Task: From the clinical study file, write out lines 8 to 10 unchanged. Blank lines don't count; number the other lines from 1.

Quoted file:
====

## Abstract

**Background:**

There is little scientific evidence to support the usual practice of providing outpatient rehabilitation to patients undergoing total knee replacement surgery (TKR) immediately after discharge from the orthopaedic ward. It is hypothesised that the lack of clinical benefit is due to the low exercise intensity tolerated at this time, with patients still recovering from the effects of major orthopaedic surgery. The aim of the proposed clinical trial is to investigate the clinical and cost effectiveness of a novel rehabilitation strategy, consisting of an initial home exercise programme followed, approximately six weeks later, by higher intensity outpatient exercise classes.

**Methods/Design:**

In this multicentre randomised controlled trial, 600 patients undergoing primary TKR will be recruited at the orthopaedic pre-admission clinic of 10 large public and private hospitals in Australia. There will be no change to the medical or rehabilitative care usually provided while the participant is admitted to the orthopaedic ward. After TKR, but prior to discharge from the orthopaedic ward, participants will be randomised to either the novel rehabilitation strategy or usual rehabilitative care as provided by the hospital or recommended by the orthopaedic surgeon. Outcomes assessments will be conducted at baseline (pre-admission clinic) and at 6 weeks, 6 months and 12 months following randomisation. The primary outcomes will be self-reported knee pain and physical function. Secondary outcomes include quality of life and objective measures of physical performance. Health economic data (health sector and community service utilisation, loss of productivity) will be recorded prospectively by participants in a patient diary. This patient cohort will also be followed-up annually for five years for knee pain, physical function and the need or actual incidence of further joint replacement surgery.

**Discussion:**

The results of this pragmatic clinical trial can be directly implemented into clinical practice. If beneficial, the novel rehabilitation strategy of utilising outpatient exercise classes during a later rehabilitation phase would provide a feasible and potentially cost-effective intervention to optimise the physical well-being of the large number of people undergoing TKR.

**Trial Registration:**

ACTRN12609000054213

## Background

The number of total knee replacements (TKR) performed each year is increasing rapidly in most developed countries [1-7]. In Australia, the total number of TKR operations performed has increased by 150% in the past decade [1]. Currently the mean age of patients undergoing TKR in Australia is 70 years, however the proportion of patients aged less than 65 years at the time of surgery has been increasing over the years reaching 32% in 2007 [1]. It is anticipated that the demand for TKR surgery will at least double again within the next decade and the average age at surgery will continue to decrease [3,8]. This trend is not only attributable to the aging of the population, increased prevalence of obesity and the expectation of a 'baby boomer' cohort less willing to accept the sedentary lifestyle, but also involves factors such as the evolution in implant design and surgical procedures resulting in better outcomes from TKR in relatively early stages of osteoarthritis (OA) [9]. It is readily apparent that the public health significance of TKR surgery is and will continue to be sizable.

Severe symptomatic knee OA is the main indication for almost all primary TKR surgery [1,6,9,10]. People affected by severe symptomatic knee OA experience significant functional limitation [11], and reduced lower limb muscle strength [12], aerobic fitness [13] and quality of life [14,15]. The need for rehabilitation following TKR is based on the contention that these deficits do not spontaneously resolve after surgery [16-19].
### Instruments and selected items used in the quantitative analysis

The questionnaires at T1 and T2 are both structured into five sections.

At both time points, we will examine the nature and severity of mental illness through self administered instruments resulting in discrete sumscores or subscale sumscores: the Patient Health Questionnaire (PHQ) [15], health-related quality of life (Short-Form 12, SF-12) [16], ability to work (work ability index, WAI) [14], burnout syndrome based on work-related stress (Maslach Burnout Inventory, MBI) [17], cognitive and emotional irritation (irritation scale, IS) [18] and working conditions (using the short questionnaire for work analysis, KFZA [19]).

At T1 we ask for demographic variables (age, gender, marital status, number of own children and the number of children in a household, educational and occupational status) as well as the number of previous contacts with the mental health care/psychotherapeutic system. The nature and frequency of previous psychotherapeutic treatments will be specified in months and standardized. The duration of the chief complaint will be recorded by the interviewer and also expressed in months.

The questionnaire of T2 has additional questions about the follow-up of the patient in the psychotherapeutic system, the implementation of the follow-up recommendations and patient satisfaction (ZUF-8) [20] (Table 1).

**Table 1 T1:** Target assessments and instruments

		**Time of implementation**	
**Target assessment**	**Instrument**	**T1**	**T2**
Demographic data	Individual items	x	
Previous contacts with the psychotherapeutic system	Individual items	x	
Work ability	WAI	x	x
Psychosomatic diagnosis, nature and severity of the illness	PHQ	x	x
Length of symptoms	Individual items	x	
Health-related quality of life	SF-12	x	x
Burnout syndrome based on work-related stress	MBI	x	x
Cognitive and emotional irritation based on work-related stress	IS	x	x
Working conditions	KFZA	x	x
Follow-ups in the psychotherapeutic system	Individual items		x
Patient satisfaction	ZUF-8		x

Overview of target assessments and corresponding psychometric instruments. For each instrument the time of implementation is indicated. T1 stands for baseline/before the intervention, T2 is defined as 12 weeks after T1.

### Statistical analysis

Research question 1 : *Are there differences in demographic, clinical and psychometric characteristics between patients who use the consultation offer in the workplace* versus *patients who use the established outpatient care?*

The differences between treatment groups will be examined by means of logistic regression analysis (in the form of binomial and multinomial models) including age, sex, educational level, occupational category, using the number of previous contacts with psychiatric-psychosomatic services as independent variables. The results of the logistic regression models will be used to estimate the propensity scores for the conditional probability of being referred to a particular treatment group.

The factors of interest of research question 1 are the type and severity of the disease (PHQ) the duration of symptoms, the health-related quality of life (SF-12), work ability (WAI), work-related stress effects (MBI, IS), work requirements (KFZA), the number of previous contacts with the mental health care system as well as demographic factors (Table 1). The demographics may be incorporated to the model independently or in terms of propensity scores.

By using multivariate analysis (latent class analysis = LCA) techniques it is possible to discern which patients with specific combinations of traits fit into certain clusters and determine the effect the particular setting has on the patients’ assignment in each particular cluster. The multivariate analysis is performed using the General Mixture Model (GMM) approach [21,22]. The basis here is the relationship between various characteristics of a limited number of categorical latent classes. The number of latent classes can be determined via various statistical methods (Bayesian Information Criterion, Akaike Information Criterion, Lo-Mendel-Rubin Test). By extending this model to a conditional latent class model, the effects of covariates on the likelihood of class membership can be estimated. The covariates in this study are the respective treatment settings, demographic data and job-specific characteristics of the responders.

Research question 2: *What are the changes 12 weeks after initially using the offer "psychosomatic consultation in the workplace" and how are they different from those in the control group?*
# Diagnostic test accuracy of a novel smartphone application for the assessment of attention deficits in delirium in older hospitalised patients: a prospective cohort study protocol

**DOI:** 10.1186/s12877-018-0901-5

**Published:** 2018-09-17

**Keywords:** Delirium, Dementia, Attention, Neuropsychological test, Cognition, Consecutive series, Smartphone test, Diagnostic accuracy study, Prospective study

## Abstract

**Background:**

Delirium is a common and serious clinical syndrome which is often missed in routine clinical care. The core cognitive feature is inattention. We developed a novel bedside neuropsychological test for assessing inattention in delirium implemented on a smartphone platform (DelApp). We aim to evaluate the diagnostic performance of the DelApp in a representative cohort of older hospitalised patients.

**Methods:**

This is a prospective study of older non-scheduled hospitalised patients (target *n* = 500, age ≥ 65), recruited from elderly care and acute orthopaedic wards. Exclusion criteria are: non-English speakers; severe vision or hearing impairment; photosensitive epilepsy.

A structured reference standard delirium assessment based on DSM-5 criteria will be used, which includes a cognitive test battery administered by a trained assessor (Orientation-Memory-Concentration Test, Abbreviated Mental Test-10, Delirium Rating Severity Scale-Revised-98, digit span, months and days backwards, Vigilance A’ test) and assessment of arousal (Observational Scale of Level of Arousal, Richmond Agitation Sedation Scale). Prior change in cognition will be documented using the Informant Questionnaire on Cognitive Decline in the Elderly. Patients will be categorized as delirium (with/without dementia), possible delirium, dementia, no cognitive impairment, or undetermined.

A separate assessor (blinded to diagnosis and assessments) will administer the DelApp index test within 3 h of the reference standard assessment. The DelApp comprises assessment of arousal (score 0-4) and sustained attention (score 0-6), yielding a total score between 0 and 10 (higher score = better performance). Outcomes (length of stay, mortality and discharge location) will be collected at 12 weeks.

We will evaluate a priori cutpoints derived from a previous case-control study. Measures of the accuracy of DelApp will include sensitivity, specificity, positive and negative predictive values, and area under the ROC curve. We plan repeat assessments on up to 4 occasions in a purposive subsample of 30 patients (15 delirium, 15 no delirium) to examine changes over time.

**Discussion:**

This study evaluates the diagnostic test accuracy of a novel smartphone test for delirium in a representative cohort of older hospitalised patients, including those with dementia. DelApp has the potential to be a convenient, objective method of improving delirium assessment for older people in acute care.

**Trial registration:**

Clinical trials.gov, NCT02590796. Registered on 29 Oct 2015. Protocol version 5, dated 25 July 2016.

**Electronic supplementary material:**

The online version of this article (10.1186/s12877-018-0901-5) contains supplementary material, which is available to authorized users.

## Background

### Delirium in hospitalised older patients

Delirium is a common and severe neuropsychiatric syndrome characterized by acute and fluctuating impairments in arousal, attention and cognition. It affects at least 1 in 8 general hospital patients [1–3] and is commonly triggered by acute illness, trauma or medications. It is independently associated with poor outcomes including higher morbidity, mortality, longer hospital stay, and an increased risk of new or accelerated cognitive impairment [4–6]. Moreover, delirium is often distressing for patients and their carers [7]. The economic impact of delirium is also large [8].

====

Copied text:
**Trial Registration:**

ACTRN12609000054213

## Background